Linda and Richard Belanger of West Bath stand outside their Campbell Pond Road home, where a fox attacked Richard Wednesday morning. Darcie Moore / The Times Record

WEST BATH — A West Bath man was bitten by a fox at his home on Campbell Pond Road Wednesday in the latest in a string of attacks by foxes believed to be rabid over the past year.

So far, there are no plans by local, state or federal agencies to try to combat the rabies outbreak among the fox population.

Last week, the Maine Rabies Workgroup met in Augusta and decided the best course of action to address the increase in rabid animal cases is to continue educating the public, vaccinating pets and making populated areas less inviting to wildlife.

In 2019, the U.S. Department of Agriculture spread more than 300,000 rabies vaccine baits in Maine to stem the spread of rabies in raccoons, mostly in northern Maine. Baiting has not been tried in the southern Midcoast, where the number of rabies cases began climbing in 2018. That year, Brunswick saw 9 confirmed cases of rabies, the most out of any municipality in Maine, according to the Maine Center for Disease Control & Prevention.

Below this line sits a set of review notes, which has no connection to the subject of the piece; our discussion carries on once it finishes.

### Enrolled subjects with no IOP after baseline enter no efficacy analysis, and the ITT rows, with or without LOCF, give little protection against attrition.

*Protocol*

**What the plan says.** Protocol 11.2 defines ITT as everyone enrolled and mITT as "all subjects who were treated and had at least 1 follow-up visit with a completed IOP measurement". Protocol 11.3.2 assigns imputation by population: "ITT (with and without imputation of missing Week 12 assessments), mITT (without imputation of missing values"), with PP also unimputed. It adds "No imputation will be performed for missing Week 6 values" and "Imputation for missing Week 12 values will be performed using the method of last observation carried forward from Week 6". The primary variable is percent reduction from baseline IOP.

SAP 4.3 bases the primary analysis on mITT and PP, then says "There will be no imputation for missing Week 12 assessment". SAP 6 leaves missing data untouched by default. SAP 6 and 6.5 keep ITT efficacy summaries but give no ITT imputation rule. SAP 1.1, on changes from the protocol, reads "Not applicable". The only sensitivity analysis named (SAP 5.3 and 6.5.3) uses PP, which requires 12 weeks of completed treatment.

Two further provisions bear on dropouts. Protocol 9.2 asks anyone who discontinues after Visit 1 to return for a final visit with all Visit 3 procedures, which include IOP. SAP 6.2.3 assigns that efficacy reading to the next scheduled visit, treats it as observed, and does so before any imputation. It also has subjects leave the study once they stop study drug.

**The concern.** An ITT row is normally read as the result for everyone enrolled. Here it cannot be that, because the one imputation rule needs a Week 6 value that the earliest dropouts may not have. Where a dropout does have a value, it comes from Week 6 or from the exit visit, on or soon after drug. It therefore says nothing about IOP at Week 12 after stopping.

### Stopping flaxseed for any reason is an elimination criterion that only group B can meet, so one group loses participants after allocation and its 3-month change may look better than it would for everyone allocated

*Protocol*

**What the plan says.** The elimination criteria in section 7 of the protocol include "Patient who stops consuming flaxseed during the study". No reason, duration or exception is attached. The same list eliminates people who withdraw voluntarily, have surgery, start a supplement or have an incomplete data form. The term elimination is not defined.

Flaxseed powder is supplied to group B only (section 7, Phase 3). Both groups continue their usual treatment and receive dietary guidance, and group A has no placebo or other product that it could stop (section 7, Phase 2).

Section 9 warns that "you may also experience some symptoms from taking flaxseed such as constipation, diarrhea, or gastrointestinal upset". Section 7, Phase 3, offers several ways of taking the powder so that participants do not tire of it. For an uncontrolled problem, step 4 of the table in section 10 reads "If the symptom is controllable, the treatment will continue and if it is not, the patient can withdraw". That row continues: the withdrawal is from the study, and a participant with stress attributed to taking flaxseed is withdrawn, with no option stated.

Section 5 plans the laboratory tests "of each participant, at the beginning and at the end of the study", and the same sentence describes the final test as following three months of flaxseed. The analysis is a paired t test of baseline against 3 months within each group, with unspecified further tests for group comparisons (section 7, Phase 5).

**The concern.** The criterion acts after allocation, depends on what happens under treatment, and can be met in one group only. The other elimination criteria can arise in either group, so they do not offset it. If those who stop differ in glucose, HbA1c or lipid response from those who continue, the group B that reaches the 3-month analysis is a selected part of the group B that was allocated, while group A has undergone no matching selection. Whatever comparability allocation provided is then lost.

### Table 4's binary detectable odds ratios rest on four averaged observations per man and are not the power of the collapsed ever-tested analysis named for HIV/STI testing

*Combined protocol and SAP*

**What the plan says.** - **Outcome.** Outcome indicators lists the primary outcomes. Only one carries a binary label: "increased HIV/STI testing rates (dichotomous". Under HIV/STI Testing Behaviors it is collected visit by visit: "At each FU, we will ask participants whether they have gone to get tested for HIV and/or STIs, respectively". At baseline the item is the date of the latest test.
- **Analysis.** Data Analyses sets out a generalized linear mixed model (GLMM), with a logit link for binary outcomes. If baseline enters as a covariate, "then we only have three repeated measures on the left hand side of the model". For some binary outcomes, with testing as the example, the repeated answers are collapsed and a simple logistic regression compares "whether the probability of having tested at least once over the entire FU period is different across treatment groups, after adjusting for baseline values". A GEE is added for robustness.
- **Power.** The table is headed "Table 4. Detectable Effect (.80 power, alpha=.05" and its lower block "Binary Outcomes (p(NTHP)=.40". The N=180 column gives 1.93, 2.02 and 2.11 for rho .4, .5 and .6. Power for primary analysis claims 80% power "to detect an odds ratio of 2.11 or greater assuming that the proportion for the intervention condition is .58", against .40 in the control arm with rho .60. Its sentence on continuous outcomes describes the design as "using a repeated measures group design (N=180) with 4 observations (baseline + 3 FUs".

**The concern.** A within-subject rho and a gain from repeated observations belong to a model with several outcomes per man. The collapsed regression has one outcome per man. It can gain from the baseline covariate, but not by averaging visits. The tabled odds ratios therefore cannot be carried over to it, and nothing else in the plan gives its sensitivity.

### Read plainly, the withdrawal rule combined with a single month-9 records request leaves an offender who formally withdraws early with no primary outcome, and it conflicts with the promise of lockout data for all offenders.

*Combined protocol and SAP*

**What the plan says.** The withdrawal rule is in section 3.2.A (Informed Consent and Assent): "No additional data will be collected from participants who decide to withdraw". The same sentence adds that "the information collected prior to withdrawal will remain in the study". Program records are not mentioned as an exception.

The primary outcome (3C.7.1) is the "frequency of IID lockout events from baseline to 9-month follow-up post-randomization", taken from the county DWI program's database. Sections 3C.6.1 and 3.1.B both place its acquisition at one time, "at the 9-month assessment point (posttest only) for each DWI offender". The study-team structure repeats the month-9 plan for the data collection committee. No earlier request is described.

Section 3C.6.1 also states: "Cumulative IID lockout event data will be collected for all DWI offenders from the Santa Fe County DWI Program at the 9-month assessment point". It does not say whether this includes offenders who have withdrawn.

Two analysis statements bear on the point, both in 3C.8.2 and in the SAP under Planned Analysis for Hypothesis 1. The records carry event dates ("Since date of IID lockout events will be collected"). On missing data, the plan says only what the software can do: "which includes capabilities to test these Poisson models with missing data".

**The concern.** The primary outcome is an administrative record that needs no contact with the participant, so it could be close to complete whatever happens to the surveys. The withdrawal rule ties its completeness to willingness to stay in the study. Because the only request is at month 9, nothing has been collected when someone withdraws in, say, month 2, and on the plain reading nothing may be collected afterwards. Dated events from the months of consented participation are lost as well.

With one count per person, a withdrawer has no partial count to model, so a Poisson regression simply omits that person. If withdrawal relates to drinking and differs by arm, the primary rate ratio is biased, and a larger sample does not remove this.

Rachel Fiske, an assistant state veterinarian in the Department of Agriculture, Conservation and Forestry and rabies workgroup member, said distributing vaccine baits in Bath would be “cost-prohibitive and ineffective.”

Fiske said the vaccine baits dropped in northern Maine specifically target raccoons. Out of Bath’s 16 confirmed cases of rabies thus far, seven were grey foxes and three were raccoons.

“We don’t know if a fox would take the bait or if it’d be effective,” said Fiske. “We don’t know enough to move forward with a bait process (in the Midcoast).”

She added that vaccinating a small area would have no effect on the animal population as a whole because of the way animals repopulate and migrate.

According to Bath city spokeswoman Lindsey Goudreau, Bath needs the state’s approval to bait or trap. She said the state has not told Bath city officials how much it would cost to drop vaccine baits in Bath and the surrounding area.